The words we live by
British Library Volunteer, Dr Amy Evans Bauer, writes:
The Library’s Evolving English WordBank holds many imperatives, sage warnings and pick-me-ups. These reveal a strong relationship between idiomatic language and our behaviour, even our emotional responses, which is passed down through generations via spoken codes of conduct. While reflecting on this, I created a prose poem that envisages life with an altogether different set of instructions and reassurances. If you like riddles or puzzles, you may quickly spot the provenance of each rebellious little unit! I wish you all a stubbornly contrary day.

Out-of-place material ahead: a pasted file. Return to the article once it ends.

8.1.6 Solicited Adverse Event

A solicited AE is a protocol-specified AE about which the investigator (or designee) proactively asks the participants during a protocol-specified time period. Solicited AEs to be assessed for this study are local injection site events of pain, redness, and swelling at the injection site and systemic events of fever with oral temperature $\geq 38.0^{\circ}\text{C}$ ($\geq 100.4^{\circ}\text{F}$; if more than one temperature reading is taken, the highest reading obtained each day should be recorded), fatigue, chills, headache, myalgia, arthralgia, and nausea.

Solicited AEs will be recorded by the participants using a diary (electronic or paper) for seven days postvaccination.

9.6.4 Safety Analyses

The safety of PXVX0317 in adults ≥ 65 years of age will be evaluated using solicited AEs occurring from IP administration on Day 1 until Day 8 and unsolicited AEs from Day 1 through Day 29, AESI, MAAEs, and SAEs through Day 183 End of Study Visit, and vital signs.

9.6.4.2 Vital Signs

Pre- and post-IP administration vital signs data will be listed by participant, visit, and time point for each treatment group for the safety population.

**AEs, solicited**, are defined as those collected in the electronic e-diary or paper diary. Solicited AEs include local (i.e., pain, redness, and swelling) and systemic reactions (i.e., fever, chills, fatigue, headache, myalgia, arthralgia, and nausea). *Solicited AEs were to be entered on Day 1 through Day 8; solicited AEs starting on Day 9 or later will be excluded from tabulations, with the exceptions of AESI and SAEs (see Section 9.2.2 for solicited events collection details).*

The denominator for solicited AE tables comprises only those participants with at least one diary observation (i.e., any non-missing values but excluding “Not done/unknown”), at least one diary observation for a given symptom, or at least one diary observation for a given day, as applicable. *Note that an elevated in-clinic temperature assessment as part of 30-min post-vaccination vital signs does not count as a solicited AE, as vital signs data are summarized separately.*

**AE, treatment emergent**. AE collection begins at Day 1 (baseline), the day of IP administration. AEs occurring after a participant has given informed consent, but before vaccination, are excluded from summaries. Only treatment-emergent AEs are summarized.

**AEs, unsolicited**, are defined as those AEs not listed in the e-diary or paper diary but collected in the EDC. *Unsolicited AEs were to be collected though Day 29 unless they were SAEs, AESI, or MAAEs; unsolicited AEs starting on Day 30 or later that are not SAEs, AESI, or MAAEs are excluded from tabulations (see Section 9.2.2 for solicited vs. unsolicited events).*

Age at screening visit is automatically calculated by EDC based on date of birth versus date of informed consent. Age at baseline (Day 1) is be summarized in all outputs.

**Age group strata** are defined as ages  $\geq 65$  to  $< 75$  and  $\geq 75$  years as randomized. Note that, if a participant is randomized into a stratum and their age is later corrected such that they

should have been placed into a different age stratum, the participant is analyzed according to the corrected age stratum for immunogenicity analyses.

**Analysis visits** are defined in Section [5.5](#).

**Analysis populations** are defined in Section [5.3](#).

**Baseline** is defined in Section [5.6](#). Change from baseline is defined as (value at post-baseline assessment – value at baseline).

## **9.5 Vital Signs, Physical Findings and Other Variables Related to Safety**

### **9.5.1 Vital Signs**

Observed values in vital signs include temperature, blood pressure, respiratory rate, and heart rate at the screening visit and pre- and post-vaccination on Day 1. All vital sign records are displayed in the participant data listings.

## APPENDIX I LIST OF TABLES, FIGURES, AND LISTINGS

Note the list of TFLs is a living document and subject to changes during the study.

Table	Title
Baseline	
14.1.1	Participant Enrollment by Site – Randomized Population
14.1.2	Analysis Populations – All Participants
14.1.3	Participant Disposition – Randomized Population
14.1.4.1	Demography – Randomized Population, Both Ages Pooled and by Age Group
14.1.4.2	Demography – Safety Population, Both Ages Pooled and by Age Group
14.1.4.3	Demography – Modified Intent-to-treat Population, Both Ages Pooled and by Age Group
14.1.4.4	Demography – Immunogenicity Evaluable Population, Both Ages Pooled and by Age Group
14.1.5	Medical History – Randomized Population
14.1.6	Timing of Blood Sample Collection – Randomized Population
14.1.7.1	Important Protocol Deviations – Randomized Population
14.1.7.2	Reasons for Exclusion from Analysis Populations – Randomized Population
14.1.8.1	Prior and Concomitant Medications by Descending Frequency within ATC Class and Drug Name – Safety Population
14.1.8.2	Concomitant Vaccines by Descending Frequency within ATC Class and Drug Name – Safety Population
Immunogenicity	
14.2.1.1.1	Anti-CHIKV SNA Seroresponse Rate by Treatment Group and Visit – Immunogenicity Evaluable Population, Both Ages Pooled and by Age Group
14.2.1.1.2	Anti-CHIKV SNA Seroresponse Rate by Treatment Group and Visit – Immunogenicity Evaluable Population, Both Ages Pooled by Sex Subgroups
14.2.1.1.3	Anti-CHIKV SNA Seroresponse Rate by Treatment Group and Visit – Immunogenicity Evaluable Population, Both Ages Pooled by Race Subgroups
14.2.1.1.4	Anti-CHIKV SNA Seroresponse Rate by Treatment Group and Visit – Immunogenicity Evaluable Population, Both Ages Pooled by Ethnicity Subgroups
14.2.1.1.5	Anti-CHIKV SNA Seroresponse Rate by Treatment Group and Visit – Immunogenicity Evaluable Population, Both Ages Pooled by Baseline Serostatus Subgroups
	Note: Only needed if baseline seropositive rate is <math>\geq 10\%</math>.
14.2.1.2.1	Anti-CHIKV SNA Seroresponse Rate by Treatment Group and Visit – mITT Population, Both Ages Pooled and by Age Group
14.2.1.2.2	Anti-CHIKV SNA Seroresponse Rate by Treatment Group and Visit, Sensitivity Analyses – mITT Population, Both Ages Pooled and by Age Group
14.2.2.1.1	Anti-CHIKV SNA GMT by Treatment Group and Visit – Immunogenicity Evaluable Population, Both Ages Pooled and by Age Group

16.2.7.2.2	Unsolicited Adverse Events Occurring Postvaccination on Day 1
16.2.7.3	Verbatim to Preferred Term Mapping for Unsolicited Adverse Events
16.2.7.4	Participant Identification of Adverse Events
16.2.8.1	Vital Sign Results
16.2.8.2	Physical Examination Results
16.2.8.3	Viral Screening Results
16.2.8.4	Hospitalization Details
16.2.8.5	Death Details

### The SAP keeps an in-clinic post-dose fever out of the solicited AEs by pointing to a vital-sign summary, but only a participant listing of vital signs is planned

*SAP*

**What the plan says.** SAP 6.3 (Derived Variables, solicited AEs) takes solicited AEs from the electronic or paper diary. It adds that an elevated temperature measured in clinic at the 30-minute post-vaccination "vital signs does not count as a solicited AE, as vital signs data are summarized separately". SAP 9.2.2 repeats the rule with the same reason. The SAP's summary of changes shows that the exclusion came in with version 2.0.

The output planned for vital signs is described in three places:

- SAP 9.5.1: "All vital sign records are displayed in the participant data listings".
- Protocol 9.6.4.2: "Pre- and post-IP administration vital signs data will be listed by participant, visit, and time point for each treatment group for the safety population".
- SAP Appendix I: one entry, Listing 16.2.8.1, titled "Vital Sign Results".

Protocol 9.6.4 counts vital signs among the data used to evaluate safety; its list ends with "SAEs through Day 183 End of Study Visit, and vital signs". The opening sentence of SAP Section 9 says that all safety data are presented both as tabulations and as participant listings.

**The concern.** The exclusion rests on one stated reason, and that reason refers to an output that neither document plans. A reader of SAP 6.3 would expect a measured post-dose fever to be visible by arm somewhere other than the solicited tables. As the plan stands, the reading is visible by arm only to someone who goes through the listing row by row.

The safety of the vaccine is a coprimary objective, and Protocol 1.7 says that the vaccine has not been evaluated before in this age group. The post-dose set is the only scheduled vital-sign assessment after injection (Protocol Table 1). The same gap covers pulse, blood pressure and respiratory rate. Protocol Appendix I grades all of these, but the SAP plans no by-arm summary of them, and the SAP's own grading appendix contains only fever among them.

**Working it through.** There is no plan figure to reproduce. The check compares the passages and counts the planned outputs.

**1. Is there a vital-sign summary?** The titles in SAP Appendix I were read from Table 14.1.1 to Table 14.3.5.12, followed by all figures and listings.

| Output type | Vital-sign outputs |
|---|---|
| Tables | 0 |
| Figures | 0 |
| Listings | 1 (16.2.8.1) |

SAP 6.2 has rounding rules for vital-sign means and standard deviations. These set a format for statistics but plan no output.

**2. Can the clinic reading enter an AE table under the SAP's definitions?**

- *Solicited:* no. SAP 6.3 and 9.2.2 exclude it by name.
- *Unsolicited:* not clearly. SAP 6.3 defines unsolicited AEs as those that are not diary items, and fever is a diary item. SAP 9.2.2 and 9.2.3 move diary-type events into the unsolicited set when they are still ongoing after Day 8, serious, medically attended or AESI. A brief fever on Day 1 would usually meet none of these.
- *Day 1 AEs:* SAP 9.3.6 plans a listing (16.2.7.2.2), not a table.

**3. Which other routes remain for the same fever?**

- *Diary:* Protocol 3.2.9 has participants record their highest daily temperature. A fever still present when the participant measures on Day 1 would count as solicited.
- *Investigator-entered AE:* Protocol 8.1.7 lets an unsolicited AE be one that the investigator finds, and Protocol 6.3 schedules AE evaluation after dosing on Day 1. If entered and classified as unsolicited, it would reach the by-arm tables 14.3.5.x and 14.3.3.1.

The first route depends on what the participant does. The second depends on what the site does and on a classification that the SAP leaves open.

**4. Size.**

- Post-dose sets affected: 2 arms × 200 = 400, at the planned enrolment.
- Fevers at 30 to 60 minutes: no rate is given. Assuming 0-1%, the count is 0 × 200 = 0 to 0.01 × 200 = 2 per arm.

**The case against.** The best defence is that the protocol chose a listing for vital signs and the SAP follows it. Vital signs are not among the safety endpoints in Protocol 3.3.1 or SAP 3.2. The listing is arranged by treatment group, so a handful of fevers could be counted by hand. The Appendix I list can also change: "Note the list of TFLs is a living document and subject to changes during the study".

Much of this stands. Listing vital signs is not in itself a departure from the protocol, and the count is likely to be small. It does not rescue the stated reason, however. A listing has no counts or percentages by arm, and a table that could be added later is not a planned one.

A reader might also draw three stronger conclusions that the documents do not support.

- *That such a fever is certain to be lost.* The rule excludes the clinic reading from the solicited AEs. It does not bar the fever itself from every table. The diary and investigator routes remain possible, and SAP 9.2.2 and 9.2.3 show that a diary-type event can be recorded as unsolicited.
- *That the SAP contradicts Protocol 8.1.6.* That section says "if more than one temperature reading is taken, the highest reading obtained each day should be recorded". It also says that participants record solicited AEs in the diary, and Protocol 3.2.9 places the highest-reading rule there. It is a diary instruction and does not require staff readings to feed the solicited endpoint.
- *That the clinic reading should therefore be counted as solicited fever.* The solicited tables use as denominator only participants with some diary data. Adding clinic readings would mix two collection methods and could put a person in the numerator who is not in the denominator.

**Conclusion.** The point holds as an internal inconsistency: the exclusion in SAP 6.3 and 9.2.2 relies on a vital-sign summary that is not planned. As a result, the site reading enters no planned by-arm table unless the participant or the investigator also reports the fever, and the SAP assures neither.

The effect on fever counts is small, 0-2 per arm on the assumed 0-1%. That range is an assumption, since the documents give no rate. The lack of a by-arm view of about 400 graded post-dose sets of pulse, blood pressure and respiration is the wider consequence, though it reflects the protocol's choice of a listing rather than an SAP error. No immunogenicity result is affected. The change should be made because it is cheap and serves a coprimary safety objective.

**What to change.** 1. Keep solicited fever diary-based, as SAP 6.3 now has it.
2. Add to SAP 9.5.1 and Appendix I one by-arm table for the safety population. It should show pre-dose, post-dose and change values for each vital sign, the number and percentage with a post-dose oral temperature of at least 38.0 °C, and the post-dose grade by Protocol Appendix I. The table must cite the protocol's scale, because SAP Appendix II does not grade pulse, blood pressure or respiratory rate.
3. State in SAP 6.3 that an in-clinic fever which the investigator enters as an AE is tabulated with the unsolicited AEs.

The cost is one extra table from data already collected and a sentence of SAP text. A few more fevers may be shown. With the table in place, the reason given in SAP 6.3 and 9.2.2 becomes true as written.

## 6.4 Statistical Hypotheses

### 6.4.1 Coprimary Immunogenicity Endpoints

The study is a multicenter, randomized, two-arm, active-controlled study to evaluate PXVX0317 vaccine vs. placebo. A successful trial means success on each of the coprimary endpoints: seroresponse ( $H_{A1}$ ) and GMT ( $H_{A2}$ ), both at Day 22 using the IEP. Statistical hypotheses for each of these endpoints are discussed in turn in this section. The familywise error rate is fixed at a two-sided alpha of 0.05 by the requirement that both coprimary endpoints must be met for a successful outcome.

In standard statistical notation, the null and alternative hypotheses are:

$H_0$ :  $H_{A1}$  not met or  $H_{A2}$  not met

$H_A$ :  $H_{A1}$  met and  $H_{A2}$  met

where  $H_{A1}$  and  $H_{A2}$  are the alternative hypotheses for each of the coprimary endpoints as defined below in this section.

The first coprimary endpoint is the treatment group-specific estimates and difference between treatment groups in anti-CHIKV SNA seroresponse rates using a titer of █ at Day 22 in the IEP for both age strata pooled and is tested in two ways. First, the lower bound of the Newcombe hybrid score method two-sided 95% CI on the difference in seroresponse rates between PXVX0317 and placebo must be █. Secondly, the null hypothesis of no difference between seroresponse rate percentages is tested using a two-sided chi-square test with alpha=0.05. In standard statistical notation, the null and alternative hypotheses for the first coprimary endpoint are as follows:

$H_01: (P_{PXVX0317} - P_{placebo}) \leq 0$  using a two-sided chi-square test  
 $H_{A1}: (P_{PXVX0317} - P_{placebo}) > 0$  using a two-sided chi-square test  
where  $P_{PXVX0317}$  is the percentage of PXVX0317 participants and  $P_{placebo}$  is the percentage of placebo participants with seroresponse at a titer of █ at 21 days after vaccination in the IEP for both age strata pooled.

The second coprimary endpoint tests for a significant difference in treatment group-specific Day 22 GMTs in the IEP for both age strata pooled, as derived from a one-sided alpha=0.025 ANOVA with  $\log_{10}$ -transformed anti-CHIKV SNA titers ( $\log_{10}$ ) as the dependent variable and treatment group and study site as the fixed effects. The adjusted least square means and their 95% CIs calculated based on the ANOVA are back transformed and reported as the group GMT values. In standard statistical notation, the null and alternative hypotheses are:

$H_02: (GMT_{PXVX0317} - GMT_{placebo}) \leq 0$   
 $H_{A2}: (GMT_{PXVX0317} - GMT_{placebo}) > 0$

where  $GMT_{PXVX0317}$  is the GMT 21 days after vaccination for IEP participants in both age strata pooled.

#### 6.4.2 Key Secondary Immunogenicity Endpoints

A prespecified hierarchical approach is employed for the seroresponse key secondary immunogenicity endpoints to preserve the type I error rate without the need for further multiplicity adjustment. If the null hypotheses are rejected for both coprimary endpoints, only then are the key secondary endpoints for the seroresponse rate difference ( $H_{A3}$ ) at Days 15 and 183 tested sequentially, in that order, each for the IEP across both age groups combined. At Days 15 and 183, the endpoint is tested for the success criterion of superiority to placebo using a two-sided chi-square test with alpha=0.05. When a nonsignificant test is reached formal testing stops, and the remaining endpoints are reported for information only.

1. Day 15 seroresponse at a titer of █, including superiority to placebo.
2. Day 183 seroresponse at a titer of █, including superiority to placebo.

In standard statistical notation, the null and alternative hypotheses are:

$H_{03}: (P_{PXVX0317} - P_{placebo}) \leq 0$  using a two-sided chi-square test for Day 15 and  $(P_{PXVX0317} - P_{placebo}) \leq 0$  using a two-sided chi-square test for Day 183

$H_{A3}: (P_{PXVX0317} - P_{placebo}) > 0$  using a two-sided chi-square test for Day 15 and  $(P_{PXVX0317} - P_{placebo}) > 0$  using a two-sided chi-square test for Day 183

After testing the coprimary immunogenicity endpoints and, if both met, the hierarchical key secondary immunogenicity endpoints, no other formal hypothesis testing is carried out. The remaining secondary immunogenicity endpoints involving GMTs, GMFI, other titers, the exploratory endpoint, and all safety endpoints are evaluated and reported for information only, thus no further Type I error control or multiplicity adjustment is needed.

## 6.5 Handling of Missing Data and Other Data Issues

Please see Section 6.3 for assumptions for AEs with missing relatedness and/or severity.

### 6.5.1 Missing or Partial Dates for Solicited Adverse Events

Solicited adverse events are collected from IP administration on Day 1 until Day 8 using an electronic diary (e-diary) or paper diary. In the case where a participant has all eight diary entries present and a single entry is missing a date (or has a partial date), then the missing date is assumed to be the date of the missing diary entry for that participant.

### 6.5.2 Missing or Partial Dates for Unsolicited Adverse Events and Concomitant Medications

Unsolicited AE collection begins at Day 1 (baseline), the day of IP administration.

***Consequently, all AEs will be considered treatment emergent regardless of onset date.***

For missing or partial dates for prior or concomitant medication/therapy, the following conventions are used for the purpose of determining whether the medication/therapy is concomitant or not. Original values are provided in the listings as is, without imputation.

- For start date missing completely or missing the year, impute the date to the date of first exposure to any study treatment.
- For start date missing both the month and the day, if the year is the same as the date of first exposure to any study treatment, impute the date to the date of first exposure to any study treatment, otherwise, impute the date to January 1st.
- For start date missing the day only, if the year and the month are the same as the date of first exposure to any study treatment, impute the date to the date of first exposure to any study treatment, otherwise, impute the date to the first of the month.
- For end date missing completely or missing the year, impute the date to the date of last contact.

Shoot the messenger. Count your chickens. But me buts. It’s over ’til the fat lady sings. Look a gift horse in the mouth. Bet on it.
Look at me like that. Forget. Mention it. Stress. Dilly-dally on the way. This is the length of a piece of string.
People in glass houses throw stones. Look. Home, Jane and spare the horses. TOUCH. Be late. Delay. Despair.
Ever do that again. Show me up. Shit where you eat. Stay up late. Leave your vegetables. Leave the table. Come back. You worry. You dare.
At all. In my house. In my name. If I can help it. That I heard. That I know. That you’d know. NOW. For you. Again. In a month of Sundays.
Say never. Give up. I know whether I’m coming or going. I knew that. I could tell. Well I. Before seen. Used. Worn. Ending story. Land.
BALL GAMES. Way. Brainer. More. Worry, be happy. Offence. Taken. Tread on the grass. Enough. More. EXIT.
Amy’s most recent chapbook of sound poems is PASS PORT (Shearsman, 2018).
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